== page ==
Sheffield United businessmen cross swords in High Court

Date published: Monday 9th July 2018 12:58

Two businessmen behind the running of Sheffield United have become embroiled in a High Court battle over control after falling out “badly”, a judge has been told.

Relations between Kevin McCabe and Prince Abdullah Bin Mosaad Bin Abdulaziz Al Saud, a member of Saudi Arabia’s royal family, had deteriorated to the point that Mr McCabe wanted to end a “joint venture” and was “even willing” to give up in involvement in the club, Mr Justice Fancourt heard.

One area of disagreement was about how much the club, which is managed by Chris Wilder and ended the 2017-18 season 10th in the Sky Bet Championship, needed to spend on players in the coming months, Mr Justice Fancourt has heard.

Detail of the battle has emerged following a preliminary hearing in London after a company controlled by Prince Abdullah sued a company controlled by Mr McCabe and his family.

A trial is not expected to take place for some time but Mr Justice Fancourt had been asked, at a preliminary hearing in June, to make decisions relating to how the club would be funded during the first half of the 2018-19 season.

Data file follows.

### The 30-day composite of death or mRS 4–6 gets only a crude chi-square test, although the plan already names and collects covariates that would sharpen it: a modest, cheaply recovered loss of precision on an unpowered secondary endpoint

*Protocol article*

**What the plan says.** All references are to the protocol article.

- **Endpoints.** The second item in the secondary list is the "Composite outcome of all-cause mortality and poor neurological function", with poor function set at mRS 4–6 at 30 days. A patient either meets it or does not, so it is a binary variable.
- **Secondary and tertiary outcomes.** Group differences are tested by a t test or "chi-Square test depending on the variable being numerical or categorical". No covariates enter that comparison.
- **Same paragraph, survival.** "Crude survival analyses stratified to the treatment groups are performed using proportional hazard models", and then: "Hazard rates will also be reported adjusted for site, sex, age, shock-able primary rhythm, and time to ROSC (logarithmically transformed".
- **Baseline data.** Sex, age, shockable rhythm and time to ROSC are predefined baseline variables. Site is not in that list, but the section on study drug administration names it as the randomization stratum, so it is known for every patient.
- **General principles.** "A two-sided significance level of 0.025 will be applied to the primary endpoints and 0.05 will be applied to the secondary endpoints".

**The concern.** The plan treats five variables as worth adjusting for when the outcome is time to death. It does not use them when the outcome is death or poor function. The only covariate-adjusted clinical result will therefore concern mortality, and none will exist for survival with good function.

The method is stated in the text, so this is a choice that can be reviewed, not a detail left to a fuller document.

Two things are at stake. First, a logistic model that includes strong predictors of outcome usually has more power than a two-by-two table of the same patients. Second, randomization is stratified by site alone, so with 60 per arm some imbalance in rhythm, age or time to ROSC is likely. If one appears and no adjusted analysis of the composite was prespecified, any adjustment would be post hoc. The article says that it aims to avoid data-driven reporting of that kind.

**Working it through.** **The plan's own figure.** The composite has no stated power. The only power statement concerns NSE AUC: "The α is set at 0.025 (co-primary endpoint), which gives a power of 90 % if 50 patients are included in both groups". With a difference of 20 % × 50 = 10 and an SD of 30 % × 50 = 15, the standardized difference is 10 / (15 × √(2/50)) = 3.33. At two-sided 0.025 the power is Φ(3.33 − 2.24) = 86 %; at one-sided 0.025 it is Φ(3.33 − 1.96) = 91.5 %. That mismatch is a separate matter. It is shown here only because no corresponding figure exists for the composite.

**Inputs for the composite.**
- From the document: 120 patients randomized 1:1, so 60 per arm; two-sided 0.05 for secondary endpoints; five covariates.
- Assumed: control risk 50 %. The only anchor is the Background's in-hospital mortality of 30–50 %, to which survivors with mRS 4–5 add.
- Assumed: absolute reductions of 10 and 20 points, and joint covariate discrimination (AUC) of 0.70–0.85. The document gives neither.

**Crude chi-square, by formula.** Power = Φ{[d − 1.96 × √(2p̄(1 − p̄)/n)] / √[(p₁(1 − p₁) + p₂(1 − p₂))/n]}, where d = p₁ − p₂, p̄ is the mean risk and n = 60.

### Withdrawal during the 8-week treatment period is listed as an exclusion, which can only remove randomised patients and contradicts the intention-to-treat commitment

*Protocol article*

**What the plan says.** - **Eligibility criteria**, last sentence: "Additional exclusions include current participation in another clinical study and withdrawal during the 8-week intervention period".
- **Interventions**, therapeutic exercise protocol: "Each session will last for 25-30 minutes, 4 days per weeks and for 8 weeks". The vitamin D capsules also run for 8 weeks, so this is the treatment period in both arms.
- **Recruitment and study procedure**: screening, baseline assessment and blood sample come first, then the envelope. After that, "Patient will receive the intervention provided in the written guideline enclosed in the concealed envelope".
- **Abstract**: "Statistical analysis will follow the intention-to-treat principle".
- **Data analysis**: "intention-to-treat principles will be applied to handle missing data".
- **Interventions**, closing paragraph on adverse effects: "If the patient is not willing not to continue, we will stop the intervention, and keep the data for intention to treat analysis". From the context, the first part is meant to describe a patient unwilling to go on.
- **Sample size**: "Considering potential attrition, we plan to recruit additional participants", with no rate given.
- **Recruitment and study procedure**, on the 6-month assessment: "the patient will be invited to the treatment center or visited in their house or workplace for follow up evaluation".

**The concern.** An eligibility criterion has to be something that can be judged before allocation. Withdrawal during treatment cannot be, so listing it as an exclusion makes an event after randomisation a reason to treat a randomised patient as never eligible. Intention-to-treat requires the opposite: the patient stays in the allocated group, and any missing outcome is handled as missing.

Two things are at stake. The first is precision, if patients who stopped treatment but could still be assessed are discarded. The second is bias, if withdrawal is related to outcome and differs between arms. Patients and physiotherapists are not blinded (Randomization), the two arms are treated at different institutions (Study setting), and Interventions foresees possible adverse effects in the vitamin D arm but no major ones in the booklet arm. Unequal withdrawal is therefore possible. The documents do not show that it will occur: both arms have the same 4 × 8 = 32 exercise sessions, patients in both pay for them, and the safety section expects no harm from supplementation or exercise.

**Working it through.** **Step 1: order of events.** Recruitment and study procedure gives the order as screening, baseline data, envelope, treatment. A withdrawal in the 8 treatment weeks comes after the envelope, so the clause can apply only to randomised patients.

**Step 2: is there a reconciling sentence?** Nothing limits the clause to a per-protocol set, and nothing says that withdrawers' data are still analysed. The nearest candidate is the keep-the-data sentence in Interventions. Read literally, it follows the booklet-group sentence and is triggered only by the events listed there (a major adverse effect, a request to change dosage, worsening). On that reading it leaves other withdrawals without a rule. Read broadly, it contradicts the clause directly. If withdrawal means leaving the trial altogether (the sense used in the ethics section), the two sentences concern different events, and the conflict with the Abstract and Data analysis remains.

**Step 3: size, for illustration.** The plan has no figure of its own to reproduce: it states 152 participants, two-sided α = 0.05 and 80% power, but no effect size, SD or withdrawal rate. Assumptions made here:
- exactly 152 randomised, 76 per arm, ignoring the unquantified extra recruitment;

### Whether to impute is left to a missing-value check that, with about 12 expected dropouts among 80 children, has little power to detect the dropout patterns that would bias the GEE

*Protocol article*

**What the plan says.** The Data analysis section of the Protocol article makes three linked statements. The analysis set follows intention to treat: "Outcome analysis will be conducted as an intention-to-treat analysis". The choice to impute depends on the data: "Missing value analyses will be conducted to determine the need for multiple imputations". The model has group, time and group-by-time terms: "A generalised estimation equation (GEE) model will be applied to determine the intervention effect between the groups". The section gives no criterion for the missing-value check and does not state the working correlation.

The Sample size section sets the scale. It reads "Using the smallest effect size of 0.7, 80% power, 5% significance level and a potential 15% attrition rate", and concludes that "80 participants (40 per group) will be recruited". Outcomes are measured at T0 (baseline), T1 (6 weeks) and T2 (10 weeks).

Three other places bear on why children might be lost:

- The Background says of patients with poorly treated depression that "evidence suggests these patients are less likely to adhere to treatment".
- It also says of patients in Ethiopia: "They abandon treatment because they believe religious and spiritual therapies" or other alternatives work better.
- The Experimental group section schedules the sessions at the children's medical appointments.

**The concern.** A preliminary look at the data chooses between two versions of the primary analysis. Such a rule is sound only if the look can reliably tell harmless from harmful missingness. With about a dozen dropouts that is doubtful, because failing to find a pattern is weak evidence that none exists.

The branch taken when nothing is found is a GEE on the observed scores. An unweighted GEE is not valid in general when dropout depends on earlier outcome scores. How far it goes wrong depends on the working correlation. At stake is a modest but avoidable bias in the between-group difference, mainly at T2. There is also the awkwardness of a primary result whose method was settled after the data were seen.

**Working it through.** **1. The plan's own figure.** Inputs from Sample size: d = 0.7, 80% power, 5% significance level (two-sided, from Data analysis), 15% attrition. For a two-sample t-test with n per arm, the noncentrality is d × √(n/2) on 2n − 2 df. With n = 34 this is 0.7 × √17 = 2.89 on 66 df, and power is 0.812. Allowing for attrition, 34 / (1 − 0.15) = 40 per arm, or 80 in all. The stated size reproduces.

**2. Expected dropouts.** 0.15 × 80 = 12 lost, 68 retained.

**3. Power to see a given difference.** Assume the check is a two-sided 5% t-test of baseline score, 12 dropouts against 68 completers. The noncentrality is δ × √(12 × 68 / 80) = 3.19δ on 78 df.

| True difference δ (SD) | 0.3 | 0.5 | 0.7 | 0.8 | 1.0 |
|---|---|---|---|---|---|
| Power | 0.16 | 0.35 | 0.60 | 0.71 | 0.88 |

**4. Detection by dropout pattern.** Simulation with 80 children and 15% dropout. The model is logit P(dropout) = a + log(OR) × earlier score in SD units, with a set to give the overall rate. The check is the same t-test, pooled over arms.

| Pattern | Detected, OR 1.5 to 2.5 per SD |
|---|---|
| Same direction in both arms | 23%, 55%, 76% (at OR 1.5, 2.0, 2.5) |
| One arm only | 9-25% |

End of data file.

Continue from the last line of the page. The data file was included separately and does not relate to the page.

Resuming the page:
He has outlined the background to the dispute in a written ruling on issues which arose during the preliminary hearing.

The judge said Mr McCabe, and his family, controlled a company called Sheffield United Ltd, Prince Abdullah controlled a company called UTB LLC.

Each company owned 50 per cent of the shares in Blades Leisure Ltd and Blades Leisure owned all the shares in The Sheffield United Football Club Ltd and ran the club.

He said Mr McCabe had long been associated with Sheffield United and had invested “much money” in the club.

Nearly five years ago Mr McCabe had reached an agreement with Prince Abdullah which resulted in UTB LLC investing £10million and buying 50 per cent of the shares in Blades Leisure.

The judge said the club were “consistently loss-making”, despite a recent improvement in fortunes which had resulted in promotion from League One and a top-10 Championship finish, and depended for their survival on “financial subsidy” from Blades Leisure.

He said that by the end of 2017, relations between Prince Abdullah and Mr McCabe had “deteriorated to the point that Mr McCabe wanted to put an end to the joint venture basis on which Blades operated” and “was even willing to give up his involvement in the football club”.

Sheffield United Ltd had made an offer to buy UTB shares.

UTB had responded with a “manoeuvre” which would mean that “UTB was entitled to purchase all Sheffield’s shares at a low price”.

“This unsurprisingly caused consternation and considerable upset for the McCabes and Sheffield United Ltd,” said Mr Justice Fancourt.

“They felt that they had been tricked out of their entitlement.”

He added: “The parties fell out badly.”

Mr Justice Fancourt said the row over shares had led to UTB taking legal action.

Sheffield United Ltd had made a counter claim and alleged “unfairly prejudicial conduct”.

“All the proceedings are hotly contested,” said the judge.

“It is therefore impossible to say, until trial of the various claims, whether UTB or Sheffield will emerge as the person in control of Blades and so in control of the football club, if either does.”


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